so now that I’m taking that first baby step toward 200 blogs, I keep hearing a
silly song from my childhood: “100 bottles of beer on the wall, 100 bottles of
beer, if one of those beers should happen to fall, 99 bottles of beer on the
wall…” Remember singing that one on long
bus trips to sleepaway camp or in the family car traveling for too many hours
to what seemed like an endlessly faraway destination? I definitely don’t want The Never-Empty Nest
to become a series
of virtual beer bottles tumbling off the cyberwall each week. But instead of
singing my way to zero, I’m writing my way upward to… who knows? So this week’s
post is an invitation to my readers.
What are your deepest concerns about your kids growing up and departing
the family nest? I’ll tell you mine, if
you tell me yours.
At last week’s autism conference at
Adelphi, I attended an afternoon seminar, “Family Matters: Enhancing Parent and
Sibling Relationships from Adolescence through Adulthood” with the sole
intention of raising my most gnawing question. “Do you have any suggestions for
how I can help my twins, age 24, improve their relationship? My daughter on the
spectrum—usually very sweet—is so envious of her neurotypical brother’s
popularity and success that she’s nasty or avoids him. We’re not going to be here forever and I’d
feel a lot better if they could grow closer.” (Usually I try not to think about
this because it makes my eyes burn).
Maybe because I’m from such a small family—an only child of a mother who
was an only child and missed out on having a sibling, I had a
stronger-than-average yearning for my kids—especially twins—to grow up sharing a
special bond. Yes, I KNOW from friends
and family that plenty of neurotypical brothers and sisters grow up having very
little to do with each other. But I also
see families where siblings are close, and it makes me wonder what—if
anything—I could have done (or could still do) differently.
My question was submitted (along
with others) on an index card to the group of experts on the panel. The panelists included John Elder Robison,
the brilliant Aspergian writer and speaker I described in last week’s
post. Also on the panel and diagnosed
with “atypical development and strong autistic tendencies,” was Stephen Shore,
an assistant professor at Adelphi University who teaches courses in special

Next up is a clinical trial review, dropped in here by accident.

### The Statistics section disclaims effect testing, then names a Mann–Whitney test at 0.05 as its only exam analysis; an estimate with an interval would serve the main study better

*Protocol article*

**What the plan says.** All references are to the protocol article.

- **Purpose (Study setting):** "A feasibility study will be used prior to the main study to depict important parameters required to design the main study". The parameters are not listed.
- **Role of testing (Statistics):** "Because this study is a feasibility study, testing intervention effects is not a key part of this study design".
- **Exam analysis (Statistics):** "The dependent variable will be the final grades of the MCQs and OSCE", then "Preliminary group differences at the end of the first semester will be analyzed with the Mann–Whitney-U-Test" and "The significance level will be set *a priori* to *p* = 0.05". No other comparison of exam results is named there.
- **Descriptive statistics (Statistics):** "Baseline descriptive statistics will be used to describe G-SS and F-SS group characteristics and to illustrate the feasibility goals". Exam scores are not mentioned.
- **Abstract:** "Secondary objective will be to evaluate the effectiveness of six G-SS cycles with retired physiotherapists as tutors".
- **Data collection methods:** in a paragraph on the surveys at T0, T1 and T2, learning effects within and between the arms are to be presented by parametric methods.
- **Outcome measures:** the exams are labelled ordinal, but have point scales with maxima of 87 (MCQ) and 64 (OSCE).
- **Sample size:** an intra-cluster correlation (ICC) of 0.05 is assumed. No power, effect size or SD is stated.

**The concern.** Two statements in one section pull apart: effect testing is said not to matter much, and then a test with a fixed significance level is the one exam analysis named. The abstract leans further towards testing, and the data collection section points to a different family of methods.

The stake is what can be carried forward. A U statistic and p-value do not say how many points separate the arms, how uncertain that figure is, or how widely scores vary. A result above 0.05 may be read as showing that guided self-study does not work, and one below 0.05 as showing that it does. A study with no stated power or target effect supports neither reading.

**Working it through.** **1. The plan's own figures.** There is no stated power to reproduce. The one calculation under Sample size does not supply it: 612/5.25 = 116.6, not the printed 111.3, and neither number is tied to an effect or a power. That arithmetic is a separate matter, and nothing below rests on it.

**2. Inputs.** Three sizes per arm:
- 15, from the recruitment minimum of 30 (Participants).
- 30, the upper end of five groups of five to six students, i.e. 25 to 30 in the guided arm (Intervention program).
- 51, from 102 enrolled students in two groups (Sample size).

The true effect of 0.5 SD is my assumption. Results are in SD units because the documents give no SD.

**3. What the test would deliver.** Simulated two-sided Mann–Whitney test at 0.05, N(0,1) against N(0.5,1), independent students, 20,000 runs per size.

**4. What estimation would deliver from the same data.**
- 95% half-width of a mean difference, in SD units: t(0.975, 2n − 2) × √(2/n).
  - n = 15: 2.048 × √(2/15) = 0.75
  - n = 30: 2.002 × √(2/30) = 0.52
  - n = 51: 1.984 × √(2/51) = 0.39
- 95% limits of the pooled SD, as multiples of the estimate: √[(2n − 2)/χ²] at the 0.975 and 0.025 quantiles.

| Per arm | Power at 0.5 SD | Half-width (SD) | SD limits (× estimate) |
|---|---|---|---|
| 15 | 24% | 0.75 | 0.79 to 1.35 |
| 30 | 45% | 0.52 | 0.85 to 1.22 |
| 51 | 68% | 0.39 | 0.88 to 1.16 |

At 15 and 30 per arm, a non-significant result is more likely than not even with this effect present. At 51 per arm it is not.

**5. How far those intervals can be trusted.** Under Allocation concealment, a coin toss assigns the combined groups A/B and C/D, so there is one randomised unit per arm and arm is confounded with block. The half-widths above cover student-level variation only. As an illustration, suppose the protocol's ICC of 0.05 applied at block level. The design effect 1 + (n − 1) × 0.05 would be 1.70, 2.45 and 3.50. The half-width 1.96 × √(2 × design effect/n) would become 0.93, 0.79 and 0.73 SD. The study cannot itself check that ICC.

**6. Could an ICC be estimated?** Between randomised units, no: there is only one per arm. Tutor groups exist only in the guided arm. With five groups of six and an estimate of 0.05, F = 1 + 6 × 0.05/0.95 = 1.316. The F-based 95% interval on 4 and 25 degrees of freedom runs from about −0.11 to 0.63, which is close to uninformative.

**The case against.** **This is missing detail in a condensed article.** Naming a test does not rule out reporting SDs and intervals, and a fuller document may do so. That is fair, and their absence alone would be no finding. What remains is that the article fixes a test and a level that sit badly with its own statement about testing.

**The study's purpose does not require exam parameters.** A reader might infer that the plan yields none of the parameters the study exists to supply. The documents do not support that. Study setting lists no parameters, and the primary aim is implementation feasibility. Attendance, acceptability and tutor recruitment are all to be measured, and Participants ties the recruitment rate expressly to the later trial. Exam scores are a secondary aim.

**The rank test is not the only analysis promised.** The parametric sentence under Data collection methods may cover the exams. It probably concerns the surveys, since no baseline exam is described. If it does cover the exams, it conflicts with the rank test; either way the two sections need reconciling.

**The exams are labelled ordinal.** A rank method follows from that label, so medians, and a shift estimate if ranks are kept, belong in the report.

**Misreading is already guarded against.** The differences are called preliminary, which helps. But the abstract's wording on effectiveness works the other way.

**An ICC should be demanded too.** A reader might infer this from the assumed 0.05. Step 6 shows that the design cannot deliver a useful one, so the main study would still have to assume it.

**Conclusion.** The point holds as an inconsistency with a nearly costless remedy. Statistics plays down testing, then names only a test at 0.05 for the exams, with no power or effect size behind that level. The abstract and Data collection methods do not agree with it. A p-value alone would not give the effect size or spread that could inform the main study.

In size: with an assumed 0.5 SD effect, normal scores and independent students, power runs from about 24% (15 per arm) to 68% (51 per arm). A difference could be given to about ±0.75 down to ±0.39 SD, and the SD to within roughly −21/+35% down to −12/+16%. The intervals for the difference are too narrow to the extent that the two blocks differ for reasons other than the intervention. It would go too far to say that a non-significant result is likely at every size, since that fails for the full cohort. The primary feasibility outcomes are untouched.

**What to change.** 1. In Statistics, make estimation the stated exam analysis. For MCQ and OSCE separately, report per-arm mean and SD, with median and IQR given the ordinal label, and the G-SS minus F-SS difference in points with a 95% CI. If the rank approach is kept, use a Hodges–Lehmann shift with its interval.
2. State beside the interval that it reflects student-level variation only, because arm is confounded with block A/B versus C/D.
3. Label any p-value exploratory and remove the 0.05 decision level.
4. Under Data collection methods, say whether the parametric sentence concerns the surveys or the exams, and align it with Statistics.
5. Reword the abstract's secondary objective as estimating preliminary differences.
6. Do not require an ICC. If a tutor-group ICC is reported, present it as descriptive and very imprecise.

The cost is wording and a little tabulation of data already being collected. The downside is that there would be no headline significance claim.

education and autism. In addition, there were several neurotypical female
panelists: a speech pathologist with an older adult brother on the autistic spectrum,
a psychologist with a Ph.D. who specializes in diagnostic evaluation, and a
college senior with a twin brother (in the audience) who has inspired her to
pursue a degree in Special Education.
Mr. Robison decided that my
question was “so compelling it needed to be answered first.” Unfortunately, the
panelist who volunteered to answer was the one whose beloved twin brother was
sitting in the row in front of me. Instead of offering suggestions for how to
help my twins improve their relationship, she took the opportunity to describe the special and loving relationship she enjoys with her own brother—whom she invited to
stand and receive applause. I’m happy for her and her twin brother; really I
am, but I couldn’t help feeling deeply frustrated and resentful that she used
up the precious time allotted to my question to wax on about her terrific
relationship, without attempting to offer me any useful advice. I also couldn’t help thinking that although the
sibling panelist was neurotypical, she droned on and drifted off topic, the way people
on the autistic spectrum often do.
Thankfully, (and not surprisingly)
it was Mr. Robison who had both the empathy and the intelligence to realize
that my question had gone unanswered. He
began his response by suggesting that
sibling relationships are frequently over-rated.
Further, trying to improve my twins’ relationship might not be the best idea
because a sibling or family member isn’t always the ideal person to depend on
in a crisis. Robison recommended that I try to help my daughter foster
relationships with close friends who could look out for her after I’m
he could finish, another mother in the audience jumped out of her seat. “I
disagree completely,” she interjected. “Nothing is more important than family!
As a mom, I drilled it into my children from an early age that they would one
day be responsible for my son with autism.
There was never any debate. I don’t have to worry about it now, because
I know they’ll take care of him.”
Good for you.
No useful suggestion there—only the
painful-but-obvious observation that I’d missed the boat on insisting that my son
be responsible for his sister. Was I wrong
to hope that my son might one day look out for his twin sister out of love
rather than obligation? I mouthed a
silent thank you
to Robison when he
looked my way. Although my question had
sparked a short-but-lively debate, I was disappointed and ready to leave. Only Robison
had attempted to answer my question and provide some comfort—even if his answer wasn't the one I'd been seeking.
don’t need an expert panelist with a Ph.D. or another adult with an autistic
sibling to answer my question. Instead
I’m inviting all the parents in cyberspace to offer suggestions. What—if anything—can I do to help my twins
build a better relationship going forward?
I’d also like to invite readers to challenge me with YOUR most
pressing empty nest issues. I promise I’ll
try to address your questions about
family matters in blogs 102, 103 and beyond.
Labels: Adelphi University, Asperger's Syndrome, autism, beers, blogging, cyberspace, empty nest, family issues, John Elder Robison, neurotypical, sibling relationships, special education, twins